corbind wrote:I have to laugh at so many things I thought of as reality, when I first started playing, and was not. I was angry at my guitar teacher in that he could not tell me what he was doing. I mean, isn't that an expectation for a newbie? I thought so.
But, after a few years of playing, I found out that was not the case. Players play and VERY often don't know what they are doing. Why? Instinct. And hours behind the instrument.
That nails it for me.
I once read an article in which some top flight pro pianists were asked how they went about learning pieces for recitals - which of course can be very long. Some spoke of practising each hand separately for hours, some spoke of learning all the hardest parts first before they attempted to put the piece together, and I think one even said that they started learning from the end first. But one guy said that he flatly refused to try and analyse what he did, because the whole process was some sort of wonderful mystery to him, and he had no intention of trying to put it under the microscope in case it the magic vanished if he looked too hard at it.
I'm with him.
I have an engineering background so I'm used to valuing precision, planning and predictability, yet with music I absolutely love that when I play I don't know what's coming next, or how I do it. When I started out, my left hand was so stiff and unresponsive that I spent months and months just getting any kind of control over where my fingers landed for the chords (I guess years really). During that time I just let my right hand do whatever it wanted - I just couldn't concentrate on both things at once. So my right hand just plucked and picked and strummed in what seemed like a random way, and I was always going to work on it....maybe next year....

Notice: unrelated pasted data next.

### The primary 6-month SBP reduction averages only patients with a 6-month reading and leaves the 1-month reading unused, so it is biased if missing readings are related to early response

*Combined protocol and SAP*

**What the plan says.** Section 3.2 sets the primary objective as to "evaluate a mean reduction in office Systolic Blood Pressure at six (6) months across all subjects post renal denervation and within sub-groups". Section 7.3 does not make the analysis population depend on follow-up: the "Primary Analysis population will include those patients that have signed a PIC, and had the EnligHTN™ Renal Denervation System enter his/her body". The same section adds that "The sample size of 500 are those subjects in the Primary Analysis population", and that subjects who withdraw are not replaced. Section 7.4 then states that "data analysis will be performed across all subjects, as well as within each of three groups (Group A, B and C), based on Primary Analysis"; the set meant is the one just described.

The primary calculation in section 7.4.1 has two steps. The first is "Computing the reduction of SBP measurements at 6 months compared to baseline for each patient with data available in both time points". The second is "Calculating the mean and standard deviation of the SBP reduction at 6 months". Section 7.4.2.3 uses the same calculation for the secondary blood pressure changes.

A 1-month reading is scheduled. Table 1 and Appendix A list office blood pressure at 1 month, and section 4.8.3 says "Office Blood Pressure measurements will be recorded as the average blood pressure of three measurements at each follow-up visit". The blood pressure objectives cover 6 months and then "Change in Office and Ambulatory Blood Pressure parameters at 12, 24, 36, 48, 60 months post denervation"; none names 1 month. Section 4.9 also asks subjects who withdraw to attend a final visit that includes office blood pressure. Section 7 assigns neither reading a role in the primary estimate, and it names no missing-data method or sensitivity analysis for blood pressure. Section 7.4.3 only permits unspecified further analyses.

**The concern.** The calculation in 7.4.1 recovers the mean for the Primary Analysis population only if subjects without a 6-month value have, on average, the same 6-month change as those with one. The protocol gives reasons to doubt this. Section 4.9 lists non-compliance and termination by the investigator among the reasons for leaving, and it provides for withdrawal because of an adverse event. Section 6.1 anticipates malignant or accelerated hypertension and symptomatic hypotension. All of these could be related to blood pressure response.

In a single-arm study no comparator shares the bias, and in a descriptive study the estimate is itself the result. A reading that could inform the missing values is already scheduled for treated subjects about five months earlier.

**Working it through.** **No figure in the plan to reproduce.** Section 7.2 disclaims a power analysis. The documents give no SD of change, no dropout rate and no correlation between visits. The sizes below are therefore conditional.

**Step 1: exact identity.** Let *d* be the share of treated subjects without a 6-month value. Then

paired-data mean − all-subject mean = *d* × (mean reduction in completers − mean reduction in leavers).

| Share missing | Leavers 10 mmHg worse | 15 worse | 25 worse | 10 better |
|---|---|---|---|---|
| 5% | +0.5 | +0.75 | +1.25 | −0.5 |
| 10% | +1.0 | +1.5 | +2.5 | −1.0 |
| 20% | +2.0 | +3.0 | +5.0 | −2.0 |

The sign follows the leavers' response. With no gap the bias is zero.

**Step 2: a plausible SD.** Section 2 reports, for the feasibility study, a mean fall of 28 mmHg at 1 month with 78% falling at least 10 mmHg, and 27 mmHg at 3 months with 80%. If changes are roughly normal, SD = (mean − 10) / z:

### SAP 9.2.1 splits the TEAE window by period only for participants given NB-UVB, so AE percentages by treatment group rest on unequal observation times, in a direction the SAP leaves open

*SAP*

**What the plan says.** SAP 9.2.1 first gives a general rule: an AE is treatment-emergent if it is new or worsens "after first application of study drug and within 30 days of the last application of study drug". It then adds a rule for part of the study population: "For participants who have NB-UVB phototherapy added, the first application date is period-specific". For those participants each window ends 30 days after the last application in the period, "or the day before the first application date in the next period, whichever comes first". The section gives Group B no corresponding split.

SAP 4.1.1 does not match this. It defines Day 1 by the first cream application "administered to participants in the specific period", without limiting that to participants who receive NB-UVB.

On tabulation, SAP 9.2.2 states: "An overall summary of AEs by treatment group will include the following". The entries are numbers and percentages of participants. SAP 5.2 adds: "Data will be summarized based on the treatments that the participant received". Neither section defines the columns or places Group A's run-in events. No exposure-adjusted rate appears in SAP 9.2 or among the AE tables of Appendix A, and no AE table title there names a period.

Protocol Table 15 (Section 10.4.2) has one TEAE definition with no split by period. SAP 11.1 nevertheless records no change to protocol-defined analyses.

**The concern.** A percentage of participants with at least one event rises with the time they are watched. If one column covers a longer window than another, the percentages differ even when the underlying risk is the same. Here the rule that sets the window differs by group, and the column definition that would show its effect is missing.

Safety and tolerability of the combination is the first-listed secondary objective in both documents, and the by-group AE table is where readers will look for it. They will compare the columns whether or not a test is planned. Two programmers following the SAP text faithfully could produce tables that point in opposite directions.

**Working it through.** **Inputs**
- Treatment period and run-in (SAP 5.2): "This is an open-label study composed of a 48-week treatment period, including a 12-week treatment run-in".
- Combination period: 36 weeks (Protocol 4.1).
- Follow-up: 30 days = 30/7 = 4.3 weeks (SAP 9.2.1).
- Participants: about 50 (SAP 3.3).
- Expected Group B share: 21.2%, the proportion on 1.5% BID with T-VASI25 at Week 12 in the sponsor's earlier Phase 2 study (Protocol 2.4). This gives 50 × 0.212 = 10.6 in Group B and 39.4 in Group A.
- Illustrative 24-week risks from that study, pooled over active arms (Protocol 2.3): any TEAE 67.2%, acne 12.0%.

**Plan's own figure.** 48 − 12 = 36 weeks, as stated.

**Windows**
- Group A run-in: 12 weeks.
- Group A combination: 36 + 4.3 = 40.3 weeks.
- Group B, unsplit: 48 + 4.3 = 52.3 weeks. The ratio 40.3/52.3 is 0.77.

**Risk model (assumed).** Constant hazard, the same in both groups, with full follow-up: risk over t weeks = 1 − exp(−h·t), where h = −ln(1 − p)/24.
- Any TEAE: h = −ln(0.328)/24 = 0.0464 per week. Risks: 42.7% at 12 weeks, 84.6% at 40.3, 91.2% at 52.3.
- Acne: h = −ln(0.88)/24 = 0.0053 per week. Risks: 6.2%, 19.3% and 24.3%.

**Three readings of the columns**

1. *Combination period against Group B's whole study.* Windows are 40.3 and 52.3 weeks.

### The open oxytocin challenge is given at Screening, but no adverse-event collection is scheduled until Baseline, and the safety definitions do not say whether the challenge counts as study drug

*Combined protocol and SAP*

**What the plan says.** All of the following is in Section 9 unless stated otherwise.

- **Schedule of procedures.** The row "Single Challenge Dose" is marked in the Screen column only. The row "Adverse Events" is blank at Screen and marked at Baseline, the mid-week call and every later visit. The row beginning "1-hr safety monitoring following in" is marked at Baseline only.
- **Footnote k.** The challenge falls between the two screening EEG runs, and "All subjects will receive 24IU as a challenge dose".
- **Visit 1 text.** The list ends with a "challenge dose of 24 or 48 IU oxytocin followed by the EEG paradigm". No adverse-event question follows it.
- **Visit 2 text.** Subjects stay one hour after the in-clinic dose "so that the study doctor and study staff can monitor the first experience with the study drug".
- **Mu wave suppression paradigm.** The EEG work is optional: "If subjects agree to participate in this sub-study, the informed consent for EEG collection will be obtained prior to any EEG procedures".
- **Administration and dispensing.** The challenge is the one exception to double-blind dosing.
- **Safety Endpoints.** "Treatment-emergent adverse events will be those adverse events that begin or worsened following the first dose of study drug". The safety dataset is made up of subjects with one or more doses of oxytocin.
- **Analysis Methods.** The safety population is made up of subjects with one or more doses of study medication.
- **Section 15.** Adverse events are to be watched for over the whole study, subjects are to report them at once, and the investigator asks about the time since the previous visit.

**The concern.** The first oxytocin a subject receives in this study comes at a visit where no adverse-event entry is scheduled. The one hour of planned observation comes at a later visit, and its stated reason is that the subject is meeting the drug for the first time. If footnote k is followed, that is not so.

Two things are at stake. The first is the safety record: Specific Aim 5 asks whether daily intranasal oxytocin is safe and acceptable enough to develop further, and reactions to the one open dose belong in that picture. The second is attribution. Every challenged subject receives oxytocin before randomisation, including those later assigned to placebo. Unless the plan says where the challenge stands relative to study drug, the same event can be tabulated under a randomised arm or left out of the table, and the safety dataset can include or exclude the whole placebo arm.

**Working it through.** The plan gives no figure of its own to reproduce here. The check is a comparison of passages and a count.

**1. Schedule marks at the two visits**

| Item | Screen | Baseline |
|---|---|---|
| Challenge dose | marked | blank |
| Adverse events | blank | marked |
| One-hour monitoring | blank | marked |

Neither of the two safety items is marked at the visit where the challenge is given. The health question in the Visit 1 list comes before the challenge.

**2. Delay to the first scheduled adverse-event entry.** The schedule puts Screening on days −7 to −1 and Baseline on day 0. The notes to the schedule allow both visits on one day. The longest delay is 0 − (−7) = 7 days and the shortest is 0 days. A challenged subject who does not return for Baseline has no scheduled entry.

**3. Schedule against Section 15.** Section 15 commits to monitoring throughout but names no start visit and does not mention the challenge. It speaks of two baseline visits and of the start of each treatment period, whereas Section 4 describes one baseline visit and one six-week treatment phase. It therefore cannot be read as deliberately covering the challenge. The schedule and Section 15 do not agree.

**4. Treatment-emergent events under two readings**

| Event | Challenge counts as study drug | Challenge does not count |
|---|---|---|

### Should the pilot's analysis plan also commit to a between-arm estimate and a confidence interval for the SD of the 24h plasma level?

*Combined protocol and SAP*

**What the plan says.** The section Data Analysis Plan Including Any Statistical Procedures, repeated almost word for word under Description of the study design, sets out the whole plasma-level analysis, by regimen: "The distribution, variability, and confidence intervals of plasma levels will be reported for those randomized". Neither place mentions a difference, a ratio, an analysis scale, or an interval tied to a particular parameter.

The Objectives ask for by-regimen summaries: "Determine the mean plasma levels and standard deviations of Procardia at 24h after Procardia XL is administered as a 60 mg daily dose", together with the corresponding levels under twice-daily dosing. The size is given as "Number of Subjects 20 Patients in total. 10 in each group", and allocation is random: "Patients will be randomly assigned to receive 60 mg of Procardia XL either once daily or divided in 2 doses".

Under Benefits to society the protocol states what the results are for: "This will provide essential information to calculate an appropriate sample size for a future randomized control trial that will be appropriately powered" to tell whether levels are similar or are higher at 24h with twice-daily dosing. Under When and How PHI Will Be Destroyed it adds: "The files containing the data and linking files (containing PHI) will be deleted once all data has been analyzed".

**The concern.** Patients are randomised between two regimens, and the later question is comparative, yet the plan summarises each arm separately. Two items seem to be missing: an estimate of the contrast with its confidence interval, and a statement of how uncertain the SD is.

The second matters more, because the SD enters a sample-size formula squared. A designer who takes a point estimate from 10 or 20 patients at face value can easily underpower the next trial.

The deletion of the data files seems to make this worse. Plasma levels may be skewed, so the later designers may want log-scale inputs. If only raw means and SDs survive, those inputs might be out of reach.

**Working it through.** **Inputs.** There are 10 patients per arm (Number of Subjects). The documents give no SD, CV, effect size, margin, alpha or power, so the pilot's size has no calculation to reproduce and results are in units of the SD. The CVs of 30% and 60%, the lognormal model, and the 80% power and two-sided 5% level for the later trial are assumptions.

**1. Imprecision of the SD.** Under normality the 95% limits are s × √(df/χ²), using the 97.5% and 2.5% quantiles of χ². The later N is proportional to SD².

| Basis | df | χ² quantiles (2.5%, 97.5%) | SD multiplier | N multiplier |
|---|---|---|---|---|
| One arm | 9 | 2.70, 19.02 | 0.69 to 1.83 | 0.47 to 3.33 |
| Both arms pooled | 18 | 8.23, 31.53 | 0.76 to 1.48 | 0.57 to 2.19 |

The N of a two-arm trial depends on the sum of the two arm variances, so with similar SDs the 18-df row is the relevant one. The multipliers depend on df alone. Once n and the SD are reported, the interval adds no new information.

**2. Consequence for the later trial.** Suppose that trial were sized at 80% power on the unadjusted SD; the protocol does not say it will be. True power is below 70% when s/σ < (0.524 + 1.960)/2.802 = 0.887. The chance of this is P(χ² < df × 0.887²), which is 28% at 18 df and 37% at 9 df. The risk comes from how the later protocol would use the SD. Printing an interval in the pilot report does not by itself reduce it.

But along the way something intriguing happened. My right hand got fed up with waiting its turn and developed its own style.
So my left hand has apparently been trained a fair bit by eye (I did a lot of staring at the left hand as I worked on positioning), and my right hand entirely by ear. If I'm finger picking I genuinely don't know which number string I'm hitting and why. It's just whichever one the thumb or finger(s) liked the sound of. If you asked me to tab out something I just played I couldn't do it, even if you offered me good money.
I've never had a practice schedule - ever. I've written a few out, but never done them. I really enjoy reading theory, note names, composition of scales, etc - but I don't think that way when I actually play. Then it's just about finding the next noise and have my finger just 'know' from experience where to find it, or be willing to try a new experiment.... The interesting thing to me is HOW you get that experience. All my 'practice' is just noodling and experimenting. I wander about all over the place, yet I still listen with care, and I find out what need to know.... at least that's what I like to believe. Perhaps I'm deluding myself?
This is my list of vital ingredients:Timing.
If you don't have both control and flair in your timing you've got nothing. You need good timing to play with others and to create any kind of musical impression effectively.Instinct.
As Corbind said you have to get your playing to the level where it's happening instinctively. You can't keep thinking "play a B then an F#... put my ring finger on the fourth fret of the third string..." it's got to become completely instinctive and automatic.Touch.
Good playing is more than just hitting the right notes in the correct order. There must be subtlety and variation in the dynamics. Developing good 'touch' (which I'd put down as a blend of placement, balance, and degrees of force) is a major goal for me.Style.
Last, but not least, I want my playing to have some style. Not just a personal style that sounds like me, rather than a copy of someone else's playing, but also that hard to define quality that sets apart the merely technically proficient from the expressive and artistic.
So that's my goal. Timing, Instinct, Touch and Style. It's nice to be able to put some balls into your playing, but don't ignore the T.I.T.S. The Yin and yang of music I guess.